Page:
Expression and Function of Organic Cation and Anion Transporters (SLC22 Family) in the CNS
Christine A. Farthing and Douglas H. Sweet
Pages 1472-1486 (15)
A major function of the blood brain barrier (BBB) and blood cerebrospinal fluid barrier (BCSFB) is to exert selective control
over the flux of organic cations and anions into and out of the CNS compartment. These barriers are dynamic tissues that accomplish this
task by expressing dozens of transporter proteins representing numerous transporter families. One such family, belonging to the Solute
Carrier (SLC) superfamily, is the organic cation/anion/zwitterion (SLC22) family of transporters, which includes the organic cation
transporters (OCTs/OCTNs) and organic anion transporters (OATs). SLC22 transporters interact with a broad range of compounds that
include drugs of abuse, environmental toxins/toxicants, opioid analgesics, antidepressant and anxiolytic agents and neurotransmitters and
their metabolites. Defining the transport mechanisms controlling the CNS penetration, disposition and clearance of such compounds is
fundamental to advancing our understanding of the underlying mechanisms that regulate CNS homeostasis and impact neuronal health.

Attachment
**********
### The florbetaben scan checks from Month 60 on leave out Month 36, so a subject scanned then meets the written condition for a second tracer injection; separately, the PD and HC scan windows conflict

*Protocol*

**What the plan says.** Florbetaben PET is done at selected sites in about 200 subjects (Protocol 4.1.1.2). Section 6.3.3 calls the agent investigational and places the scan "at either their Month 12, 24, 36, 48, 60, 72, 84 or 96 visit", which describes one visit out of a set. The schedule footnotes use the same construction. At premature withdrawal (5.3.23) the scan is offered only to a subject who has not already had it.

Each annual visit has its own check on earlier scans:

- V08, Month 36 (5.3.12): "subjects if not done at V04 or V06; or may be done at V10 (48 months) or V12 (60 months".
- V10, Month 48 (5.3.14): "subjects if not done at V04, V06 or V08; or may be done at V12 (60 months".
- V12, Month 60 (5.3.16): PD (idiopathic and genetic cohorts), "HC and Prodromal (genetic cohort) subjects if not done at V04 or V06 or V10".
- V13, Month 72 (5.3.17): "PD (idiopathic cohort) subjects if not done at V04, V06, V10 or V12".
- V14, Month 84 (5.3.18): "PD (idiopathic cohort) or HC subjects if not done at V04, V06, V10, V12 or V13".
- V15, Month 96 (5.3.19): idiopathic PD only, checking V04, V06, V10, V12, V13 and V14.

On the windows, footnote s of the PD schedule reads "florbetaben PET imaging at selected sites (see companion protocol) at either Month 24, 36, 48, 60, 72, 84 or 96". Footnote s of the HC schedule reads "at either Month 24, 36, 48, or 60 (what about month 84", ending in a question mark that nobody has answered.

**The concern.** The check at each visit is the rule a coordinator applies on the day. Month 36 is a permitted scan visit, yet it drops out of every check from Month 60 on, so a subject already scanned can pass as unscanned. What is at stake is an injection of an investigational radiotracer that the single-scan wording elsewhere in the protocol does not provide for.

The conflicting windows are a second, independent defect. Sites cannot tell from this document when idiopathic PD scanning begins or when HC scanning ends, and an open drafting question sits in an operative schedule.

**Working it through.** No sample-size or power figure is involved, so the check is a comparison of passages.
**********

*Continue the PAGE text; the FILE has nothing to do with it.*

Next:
Such information might help direct efforts to improve the efficacy and clinical outcomes of current and future therapeutic agents used in
the treatment of CNS disorders. This review focuses on highlighting the identification of the SLC22 transporter family, current knowledge
of OCT and OAT expression within the CNS (including brain capillaries, choroid plexus and brain regions relevant to monoaminergic
neuronal signaling), and recent data regarding behavioral changes related to mood and anxiety disorders and altered responses to
stimulants and antidepressants in SLC22 loss of functions models (knockout/knockdown). In vitro and in vivo evidence of SLC22 localization
and transport characteristics within the CNS compartment are summarized.
Blood-brain barrier, blood-cerebrospinal fluid barrier, brain capillaries, choroid plexus, monoamine neurotransmitters, solute
Virginia Commonwealth University, School of Pharmacy, Department of Pharmaceutics, 401 N 12th Street, Richmond, VA, 23298, USA.